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A Welding Torch Triggered A Kansas Meatpacking Plant Fire And A Price Spike Followed

GARDEN CITY, Kansas —A welding torch caused August’s fire at a Tyson meatpacking plant in western Kansas.

The Garden City Fire Department investigated the fire at the Holcomb plant and completed a report on Oct. 13, saying the fire was unintentional and likely started because a welding torch produced a “spark, ember or flame.”

Investigators could not determine whether the automatic extinguishing system turned on or how many sprinklers operated during the fire on Aug. 9.

Tyson spokeswoman Liz Croston said the company “will not be releasing an update on the cause of the fire.”

The Garden City Fire Department investigated the cause of the fire. Garden City Communications Manager Jamie Stewart said the city won’t release any further updates about the fire.

The Kansas State Fire Marshal’s Office does not investigate fires unless requested by local fire departments, according to spokeswoman Jill Bronaugh. And because no injuries were reported, the federal Occupational Safety and Health Administration didn’t investigate.

The plant stopped production after the fire, though it returned to limited production a few weeks later. The Tyson plant processed around 5% of beef in the U.S., and beef prices spiked after the fire. It prompted the U.S. Department of Agriculture to investigate pricing margins. The USDA did not immediately respond to a request for an update on that investigation.

Holcomb Fire Chief Bill Knight remembers seeing black smoke inside the Tyson building on the night of the fire, which he said kept firefighters at the plant from 8:30 p.m. Aug. 9 to about 10 p.m. the next day.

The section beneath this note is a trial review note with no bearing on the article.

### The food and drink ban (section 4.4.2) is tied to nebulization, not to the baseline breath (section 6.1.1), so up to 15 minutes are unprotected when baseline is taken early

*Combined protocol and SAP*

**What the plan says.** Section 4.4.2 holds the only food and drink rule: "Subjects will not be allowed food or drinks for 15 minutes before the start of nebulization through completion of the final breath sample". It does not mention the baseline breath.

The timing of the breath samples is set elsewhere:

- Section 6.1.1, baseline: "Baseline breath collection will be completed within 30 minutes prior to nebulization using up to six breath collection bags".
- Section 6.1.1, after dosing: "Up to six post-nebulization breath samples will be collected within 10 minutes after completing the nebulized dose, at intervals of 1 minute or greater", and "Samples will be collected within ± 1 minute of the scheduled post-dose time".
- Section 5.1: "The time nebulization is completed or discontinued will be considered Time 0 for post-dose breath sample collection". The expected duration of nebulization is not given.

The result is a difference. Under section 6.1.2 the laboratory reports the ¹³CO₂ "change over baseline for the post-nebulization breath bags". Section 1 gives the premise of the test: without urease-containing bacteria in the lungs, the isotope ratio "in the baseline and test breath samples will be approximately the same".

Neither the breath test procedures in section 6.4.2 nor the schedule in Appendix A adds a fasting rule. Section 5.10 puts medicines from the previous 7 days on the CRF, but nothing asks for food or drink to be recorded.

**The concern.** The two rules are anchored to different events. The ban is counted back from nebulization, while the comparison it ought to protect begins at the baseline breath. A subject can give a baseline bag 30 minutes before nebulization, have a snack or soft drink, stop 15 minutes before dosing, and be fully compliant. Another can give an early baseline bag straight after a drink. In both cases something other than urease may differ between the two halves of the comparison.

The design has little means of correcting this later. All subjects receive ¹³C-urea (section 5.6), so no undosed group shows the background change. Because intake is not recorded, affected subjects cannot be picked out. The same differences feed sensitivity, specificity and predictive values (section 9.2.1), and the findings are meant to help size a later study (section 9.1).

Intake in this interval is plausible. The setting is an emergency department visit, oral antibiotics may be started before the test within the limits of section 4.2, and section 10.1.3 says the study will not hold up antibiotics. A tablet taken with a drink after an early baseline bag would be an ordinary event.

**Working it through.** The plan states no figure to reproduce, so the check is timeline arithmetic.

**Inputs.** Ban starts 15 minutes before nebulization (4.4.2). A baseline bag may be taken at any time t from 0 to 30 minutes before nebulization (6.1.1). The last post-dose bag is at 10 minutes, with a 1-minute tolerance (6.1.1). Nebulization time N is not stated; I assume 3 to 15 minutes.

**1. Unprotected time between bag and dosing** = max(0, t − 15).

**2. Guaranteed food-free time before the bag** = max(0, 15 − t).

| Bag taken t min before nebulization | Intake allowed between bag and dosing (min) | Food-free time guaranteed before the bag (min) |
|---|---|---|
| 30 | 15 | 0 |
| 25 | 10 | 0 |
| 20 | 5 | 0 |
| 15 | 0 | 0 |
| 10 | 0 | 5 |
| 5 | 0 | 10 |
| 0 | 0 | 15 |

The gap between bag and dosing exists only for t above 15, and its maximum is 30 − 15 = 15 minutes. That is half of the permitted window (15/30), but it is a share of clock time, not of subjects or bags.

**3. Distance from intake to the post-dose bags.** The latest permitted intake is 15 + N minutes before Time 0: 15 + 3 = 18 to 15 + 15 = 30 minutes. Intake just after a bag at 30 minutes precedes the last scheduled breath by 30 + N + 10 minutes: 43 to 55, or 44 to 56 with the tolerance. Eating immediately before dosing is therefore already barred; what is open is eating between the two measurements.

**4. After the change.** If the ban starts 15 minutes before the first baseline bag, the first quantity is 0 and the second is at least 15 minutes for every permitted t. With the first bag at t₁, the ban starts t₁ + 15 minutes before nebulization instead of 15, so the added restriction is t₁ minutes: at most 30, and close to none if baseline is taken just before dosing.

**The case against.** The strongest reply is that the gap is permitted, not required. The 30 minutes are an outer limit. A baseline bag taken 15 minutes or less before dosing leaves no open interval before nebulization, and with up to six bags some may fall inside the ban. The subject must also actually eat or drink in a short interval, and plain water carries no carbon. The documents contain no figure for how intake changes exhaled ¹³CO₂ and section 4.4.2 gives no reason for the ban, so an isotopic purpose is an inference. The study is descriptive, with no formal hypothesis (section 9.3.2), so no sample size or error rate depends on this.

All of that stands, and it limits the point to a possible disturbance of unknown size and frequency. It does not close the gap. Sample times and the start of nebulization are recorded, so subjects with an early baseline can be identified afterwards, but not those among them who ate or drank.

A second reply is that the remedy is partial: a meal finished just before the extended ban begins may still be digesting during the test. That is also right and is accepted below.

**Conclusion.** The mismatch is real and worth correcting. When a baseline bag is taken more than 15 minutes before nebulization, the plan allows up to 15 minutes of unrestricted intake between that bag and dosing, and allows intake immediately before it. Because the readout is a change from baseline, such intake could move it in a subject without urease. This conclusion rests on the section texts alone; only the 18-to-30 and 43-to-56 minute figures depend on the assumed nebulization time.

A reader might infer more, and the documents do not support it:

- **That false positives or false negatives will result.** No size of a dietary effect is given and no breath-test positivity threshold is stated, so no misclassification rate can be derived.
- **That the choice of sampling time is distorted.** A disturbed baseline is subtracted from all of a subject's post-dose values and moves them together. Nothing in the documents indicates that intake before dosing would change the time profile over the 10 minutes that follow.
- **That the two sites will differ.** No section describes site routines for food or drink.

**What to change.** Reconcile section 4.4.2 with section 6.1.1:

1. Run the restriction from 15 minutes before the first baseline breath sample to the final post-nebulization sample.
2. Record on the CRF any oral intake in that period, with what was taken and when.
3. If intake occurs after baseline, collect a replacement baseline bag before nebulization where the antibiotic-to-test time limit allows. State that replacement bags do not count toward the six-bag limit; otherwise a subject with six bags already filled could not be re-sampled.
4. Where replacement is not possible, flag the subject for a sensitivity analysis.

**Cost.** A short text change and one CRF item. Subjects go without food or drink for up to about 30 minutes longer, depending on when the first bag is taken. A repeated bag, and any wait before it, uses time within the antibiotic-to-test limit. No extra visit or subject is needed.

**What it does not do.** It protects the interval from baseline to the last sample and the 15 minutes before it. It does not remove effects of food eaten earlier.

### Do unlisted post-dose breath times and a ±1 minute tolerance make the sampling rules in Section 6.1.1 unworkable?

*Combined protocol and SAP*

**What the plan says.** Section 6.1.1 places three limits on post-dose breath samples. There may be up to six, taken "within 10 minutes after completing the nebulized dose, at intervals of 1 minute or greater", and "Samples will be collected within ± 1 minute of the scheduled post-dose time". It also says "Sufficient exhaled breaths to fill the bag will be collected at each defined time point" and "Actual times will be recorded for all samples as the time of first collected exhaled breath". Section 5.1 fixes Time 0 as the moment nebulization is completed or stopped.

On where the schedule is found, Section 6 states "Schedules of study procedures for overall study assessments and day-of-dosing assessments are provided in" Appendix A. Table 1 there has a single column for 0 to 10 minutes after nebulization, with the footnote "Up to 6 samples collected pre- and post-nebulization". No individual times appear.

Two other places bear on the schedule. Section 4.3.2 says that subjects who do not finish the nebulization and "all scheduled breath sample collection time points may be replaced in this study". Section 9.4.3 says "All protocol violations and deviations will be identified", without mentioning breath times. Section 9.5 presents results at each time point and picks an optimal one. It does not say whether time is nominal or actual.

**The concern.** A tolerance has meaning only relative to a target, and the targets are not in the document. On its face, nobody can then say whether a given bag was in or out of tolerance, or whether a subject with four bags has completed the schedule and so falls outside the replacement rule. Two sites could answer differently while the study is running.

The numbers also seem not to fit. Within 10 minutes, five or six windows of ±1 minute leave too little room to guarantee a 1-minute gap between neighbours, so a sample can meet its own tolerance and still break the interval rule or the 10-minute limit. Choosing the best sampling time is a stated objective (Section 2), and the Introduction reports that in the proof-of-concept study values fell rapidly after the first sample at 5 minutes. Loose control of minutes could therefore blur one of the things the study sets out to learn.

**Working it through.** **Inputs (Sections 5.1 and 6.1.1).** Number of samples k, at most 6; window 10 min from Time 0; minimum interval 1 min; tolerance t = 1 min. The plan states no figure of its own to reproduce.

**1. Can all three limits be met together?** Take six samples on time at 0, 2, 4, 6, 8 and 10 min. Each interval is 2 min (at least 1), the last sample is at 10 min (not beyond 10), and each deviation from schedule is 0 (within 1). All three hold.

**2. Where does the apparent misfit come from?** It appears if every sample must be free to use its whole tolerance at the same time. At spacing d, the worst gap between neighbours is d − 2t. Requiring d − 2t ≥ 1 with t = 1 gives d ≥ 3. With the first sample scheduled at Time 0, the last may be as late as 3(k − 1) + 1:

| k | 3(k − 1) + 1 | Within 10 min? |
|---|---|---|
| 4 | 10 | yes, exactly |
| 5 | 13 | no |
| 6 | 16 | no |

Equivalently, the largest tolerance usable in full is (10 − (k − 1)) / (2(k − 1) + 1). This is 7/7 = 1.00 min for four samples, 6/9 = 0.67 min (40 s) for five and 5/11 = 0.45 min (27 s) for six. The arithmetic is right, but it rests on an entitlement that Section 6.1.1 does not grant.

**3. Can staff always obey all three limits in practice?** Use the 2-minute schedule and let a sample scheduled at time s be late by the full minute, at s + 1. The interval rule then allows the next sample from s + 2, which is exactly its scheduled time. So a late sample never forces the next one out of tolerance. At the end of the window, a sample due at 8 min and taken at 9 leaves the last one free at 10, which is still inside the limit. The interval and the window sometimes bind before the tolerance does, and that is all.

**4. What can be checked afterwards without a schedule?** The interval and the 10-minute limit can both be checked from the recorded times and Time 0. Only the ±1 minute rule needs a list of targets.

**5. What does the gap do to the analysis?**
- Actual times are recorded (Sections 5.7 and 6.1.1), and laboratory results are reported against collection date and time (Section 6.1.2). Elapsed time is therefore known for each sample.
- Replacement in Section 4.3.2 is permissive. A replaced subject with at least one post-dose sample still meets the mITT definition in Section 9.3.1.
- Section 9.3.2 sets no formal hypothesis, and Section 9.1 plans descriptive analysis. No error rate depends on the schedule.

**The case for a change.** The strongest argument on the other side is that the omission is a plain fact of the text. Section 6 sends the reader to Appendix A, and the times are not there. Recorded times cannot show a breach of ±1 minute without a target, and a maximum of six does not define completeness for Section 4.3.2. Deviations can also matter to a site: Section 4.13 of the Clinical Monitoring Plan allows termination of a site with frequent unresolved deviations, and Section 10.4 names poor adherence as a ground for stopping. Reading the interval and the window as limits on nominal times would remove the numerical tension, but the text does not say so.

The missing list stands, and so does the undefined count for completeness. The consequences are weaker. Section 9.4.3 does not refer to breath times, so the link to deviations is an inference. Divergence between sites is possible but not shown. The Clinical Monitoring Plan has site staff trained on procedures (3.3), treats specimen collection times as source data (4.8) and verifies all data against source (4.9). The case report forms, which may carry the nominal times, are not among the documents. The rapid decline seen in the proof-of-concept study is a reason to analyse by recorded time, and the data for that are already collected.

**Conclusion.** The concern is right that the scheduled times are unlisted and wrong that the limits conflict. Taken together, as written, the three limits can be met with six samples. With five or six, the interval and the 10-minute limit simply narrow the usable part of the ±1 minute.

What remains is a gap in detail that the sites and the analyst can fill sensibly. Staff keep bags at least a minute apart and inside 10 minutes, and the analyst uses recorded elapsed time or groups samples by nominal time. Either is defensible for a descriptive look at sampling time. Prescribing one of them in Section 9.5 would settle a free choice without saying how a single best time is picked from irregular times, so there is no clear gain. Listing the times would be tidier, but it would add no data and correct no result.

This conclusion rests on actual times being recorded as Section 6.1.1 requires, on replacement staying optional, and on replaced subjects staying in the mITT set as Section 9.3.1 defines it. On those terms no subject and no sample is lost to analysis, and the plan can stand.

Knight said he could smell burning cattle carcasses, which had been slaughtered prior to the fire.

“Now, you’ve got a hundred and some head of livestock hanging there upside down, and when they catch fire they melt and all that fat, grease … turns to a flammable liquid,” Knight said.

Knight said Tyson’s safety crew helped the firefighters find the electrical switches and valves on the scene. He also noted that some tanks of anhydrous ammonia had minor leaks during the fire, but said it was “nothing big.”

“And, like I say, the Tyson people were on top of that,” Knight said.

Corinne Boyer covers western Kansas for High Plains Public Radio and the Kansas News Service. You can follow her on Twitter @corinne_boyer or or email cboyer (at) hppr (dot) org. The Kansas News Service is a collaboration of KCUR, Kansas Public Radio, KMUW and High Plains Public Radio focused on the health and well-being of Kansans, their communities and civic life.

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Corinne Boyer is a reporter for the at High Plains Public Radio in Garden City, Kansas. Following graduation, Corinne moved to New York City where she interned for a few record labels, worked as a restaurant hostess and for a magazine publisher. She then moved to Yongin, South Korea where she taught English and traveled to Taiwan, Thailand, Belgium and South Africa. Corinne loved meeting new people and hearing their stories. Her travels and experiences inspired her to attend graduate school. In 2015, she graduated with a Master of Science in journalism degree from the University of Oregon. She gained her first newsroom experience at KLCC—Eugene’s NPR affiliate. In 2017, she earned the Tom Parker Award for Media Excellence for a feature story she wrote about the opioid epidemic in Oregon. That year, she was also named an Emerging Journalist Fellow by the Journalism and Women Symposium.
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